Children of the National Guard are prohibited from submitting religious Easter egg designs for the 2024 "Celebrating National Guard Families" art event at the White House. 

The art contest is part of the White House’s Easter traditions, which include the annual Easter Egg Roll. The flyer for the contest states that an Easter egg design submission "must not include any questionable content, religious symbols, overtly religious themes, or partisan political statements." 

"As part of the White House Easter traditions, America’s Egg Farmers – for nearly 50 years – have proudly presented an intricately decorated Commemorative Easter Egg to the First Lady of the United States. In 2021, the White House expanded on this longstanding tradition by displaying youth-designed Easter eggs in the White House East Colonnade," the flyer explains.

"On behalf of First Lady Jill Biden, The Adjutants General of the National Guard are asking youth from National Guard families across the United States and all U.S. territories to submit artwork inspired by the theme ‘Celebrating our Military Families,’" the flyer continues.


white house easter egg roll

US President Joe Biden, First Lady Dr. Jill Biden, and two Easter bunnies on the Blue Room Balcony during the White House Easter Egg Roll on the South Lawn on April 18, 2022.  (Demetrius Freeman/The Washington Post via Getty Images)

Children are asked to design eggs with images based on their own lives. "Selected designs representing the unique experience and stories of National Guard children will be brought to life on real hen eggs by talented egg artists from across the country and displayed at the White House this Easter and Passover season," the flyer says.

Children also can't promote material that promotes "bigotry, racism, hatred or harm against any group or individual or promotes discrimination based on race, gender, religion, nationality, disability, sexual orientation or age" in their designs. The rules appear to mirror ones that govern a longstanding contest held by the American Egg Board in which one military child's decorated egg is presented to the First Lady. Selected designs will be painted by artists on real eggs and displayed at the White House.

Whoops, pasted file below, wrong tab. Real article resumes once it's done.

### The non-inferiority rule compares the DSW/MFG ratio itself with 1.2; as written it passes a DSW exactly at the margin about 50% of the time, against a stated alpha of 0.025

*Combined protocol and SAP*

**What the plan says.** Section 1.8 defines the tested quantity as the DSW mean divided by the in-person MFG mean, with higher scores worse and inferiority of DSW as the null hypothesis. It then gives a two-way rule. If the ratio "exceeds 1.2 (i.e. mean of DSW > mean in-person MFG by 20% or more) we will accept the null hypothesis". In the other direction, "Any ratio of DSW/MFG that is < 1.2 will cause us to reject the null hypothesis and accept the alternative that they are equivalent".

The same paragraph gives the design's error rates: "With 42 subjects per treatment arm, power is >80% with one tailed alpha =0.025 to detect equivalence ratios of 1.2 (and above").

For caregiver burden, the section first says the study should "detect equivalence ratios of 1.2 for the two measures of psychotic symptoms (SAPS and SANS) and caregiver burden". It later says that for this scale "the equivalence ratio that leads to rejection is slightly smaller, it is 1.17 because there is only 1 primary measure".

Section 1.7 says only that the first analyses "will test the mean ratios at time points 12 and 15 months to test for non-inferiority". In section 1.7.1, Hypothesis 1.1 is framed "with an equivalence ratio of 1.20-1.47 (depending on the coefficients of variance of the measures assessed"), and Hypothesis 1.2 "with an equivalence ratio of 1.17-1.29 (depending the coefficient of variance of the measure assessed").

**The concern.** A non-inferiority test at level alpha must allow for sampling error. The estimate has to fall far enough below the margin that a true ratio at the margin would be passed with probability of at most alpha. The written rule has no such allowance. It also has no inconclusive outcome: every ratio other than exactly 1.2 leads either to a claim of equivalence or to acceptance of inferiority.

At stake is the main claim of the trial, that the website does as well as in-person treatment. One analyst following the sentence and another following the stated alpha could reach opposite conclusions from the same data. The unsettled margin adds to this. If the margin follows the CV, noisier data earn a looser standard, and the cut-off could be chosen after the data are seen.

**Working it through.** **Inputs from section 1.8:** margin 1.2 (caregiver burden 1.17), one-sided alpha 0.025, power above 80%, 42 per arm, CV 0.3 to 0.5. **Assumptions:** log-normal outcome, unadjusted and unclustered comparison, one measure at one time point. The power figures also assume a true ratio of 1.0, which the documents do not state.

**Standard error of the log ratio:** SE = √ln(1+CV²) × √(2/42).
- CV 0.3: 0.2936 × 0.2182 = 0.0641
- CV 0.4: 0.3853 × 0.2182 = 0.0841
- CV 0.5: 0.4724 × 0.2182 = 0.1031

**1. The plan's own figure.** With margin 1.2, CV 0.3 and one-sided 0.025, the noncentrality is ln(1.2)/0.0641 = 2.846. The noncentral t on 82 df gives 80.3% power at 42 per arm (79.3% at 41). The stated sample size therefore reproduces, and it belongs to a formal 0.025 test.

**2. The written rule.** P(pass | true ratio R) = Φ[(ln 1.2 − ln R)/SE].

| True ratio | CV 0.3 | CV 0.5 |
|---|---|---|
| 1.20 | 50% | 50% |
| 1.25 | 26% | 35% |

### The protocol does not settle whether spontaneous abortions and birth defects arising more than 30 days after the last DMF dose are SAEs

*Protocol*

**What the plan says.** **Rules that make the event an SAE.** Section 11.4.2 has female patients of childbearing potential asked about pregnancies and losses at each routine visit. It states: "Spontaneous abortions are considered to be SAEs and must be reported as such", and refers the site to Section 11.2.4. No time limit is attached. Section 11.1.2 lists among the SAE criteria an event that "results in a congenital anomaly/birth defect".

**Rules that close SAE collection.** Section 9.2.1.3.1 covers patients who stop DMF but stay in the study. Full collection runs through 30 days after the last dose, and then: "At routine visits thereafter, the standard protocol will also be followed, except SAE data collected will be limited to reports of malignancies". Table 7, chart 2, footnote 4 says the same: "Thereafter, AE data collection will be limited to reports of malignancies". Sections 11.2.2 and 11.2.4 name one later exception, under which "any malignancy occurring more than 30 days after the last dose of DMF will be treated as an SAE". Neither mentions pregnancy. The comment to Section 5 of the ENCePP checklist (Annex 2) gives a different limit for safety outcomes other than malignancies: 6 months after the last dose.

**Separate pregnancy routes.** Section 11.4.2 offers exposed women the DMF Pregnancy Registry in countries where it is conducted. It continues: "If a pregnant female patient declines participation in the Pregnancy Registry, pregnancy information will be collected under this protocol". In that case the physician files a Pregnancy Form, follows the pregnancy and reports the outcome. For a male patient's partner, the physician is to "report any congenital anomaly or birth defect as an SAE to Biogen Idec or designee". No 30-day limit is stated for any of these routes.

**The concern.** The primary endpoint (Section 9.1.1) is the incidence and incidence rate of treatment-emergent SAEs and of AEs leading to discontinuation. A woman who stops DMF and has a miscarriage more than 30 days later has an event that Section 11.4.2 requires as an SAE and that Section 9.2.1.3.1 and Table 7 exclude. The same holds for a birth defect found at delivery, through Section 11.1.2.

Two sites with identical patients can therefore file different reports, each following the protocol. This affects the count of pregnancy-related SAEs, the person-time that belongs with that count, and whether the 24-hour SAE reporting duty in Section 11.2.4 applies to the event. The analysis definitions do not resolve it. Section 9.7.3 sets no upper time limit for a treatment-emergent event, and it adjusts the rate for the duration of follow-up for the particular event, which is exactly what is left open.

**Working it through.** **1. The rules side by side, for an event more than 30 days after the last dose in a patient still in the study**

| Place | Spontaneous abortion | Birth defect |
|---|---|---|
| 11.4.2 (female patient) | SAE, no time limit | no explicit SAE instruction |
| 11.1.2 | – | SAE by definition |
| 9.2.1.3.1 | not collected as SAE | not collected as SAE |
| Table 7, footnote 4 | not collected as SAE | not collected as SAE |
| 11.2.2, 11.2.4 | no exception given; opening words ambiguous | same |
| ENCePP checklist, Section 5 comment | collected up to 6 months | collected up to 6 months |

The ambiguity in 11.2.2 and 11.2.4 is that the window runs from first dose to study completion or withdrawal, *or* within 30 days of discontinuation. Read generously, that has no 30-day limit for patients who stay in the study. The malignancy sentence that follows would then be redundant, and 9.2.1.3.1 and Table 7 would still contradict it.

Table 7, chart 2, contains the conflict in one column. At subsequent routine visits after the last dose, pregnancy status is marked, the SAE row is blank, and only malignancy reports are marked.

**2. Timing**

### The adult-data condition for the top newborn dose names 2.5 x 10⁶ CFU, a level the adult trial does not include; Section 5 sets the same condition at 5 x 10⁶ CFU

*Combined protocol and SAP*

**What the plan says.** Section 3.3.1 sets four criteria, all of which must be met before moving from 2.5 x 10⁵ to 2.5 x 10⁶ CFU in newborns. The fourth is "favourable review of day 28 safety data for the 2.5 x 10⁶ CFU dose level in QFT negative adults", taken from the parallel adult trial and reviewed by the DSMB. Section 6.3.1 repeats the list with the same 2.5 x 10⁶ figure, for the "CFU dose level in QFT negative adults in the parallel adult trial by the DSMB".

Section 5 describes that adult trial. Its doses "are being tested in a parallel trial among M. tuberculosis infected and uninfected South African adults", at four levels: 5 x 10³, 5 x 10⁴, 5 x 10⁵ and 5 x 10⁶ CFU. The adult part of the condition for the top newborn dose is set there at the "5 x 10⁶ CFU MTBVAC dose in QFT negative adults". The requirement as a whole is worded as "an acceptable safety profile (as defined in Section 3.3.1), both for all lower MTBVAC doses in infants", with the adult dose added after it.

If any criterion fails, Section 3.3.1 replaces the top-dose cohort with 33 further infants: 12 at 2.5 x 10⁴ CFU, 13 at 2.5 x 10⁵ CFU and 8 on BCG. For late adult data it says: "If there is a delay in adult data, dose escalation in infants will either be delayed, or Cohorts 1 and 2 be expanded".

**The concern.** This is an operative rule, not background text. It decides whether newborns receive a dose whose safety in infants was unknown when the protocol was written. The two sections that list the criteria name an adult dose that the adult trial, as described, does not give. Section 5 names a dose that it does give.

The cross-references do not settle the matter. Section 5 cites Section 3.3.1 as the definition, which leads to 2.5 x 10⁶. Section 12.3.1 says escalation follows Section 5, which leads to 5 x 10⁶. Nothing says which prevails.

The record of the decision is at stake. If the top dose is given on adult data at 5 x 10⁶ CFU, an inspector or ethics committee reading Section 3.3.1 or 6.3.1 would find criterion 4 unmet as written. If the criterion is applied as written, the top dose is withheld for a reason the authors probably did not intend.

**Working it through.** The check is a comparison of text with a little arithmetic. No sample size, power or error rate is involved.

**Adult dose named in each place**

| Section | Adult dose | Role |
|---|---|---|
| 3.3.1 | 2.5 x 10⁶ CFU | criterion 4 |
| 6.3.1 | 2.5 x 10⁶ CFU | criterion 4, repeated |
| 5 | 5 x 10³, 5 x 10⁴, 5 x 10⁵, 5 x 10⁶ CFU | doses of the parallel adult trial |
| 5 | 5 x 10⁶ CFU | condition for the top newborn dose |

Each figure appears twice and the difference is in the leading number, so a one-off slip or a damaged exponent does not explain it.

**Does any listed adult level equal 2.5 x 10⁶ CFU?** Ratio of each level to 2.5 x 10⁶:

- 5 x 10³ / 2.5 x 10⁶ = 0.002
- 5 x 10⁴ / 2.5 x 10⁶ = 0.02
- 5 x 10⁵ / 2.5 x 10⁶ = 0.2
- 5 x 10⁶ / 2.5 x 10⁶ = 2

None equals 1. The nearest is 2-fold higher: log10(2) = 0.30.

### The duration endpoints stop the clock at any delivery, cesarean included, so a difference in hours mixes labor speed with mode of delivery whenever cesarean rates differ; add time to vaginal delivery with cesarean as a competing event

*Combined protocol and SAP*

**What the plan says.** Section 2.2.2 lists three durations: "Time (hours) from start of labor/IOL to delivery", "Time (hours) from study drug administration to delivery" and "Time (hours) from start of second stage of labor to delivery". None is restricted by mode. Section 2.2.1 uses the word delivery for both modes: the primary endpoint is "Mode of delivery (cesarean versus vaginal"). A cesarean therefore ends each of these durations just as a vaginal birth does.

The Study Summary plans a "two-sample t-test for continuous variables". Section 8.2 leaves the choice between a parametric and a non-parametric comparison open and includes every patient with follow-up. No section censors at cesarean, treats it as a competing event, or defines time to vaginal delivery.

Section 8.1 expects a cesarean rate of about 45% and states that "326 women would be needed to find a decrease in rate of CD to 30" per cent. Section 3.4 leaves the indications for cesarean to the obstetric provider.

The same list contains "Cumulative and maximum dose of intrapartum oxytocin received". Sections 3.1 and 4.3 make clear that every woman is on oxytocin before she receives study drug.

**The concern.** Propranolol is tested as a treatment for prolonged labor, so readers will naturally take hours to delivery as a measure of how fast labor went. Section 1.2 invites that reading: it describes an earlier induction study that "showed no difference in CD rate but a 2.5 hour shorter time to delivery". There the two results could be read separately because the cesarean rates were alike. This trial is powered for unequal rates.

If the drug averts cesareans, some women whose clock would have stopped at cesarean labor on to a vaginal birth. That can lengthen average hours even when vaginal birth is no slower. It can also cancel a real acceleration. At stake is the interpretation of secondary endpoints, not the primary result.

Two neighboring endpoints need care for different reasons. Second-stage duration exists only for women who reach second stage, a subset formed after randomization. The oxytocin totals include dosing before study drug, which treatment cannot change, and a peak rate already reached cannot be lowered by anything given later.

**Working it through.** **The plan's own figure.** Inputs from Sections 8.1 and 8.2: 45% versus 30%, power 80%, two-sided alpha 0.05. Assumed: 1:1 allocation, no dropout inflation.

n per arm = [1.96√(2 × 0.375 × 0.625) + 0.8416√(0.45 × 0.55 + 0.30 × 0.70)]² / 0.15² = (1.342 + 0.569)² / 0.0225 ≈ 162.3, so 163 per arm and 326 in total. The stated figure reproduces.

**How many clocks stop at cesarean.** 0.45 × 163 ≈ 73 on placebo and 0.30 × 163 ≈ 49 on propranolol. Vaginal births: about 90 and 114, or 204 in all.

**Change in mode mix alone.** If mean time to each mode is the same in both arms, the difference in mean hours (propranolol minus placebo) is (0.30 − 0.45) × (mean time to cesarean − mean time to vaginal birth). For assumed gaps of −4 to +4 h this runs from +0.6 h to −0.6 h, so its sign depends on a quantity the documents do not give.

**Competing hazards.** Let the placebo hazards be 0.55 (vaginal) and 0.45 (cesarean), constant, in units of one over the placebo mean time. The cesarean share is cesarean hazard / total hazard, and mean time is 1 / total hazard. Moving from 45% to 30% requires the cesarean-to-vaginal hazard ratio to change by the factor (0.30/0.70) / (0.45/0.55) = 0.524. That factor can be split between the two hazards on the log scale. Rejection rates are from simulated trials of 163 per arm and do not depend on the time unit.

The White House announced Thursday that the annual Easter Egg Roll would follow an "EGGucation" theme as it has in years past. 

"A teacher for more than 30 years, First Lady Jill Biden is continuing her theme of 'EGGucation' for the event, transforming the South Lawn and Ellipse into a school community, full of fun educational activities for children of all ages to enjoy," a statement from the White House read. An estimated 40,000 people are expected to take part in Monday's annual event. 

biden white house egg roll

US President Joe Biden and First Lady Jill Biden participate in the annual Easter egg roll on the South Lawn of the White House in Washington, DC, on April 18, 2022.  (STEFANI REYNOLDS/AFP via Getty Images)

In addition to the egg roll and Easter egg hunt, the event will also include a Physical "EGGucation" (PE) Zone, a School House Activity Area, Reading Nook, Field Trip to the Farm, Picture Day and a snack tent. Children's entertainment, including "educational acts and performances," will be shown on a "School House stage" on the South Lawn.

American Egg Board President and CEO Emily Metz represents America’s egg farmers. She told Fox News Digital after publication of this article that for the past 47 years they’ve partnered with the White House. Metz stated, "I think it's important to know that everything we do from a marketing and promotion standpoint, because we are a check off, we have very strict guidelines under the USDA." 

She added, "We all have to follow kind of guidelines, which essentially, number one, we can't discriminate against any other commodity…. We can't go out there and say, ‘hey, pork is awful and we only should only get eggs.’ We have to be very, clear about that. We also can't promote one type of egg over the other type of egg. So we have to be, excuse the pun, egg-nostic. And we also, most importantly, can't discriminate on the basis of race, religion, sex, sexual identity, any of that." 

Metz insisted, "So when we say, can't be overtly religious, we just can't be seen to be promoting one religion over the other, the same way we can't be seen to be promoting one political viewpoint or ideology over the other. We have to be totally neutral in everything we do and have it just be focused on egg promotion and marketing activities. And this is obviously a huge opportunity for us to showcase the incredible eggs in a really fun and unique way." 


Fox News' Timothy Nerozzi contributed to this report.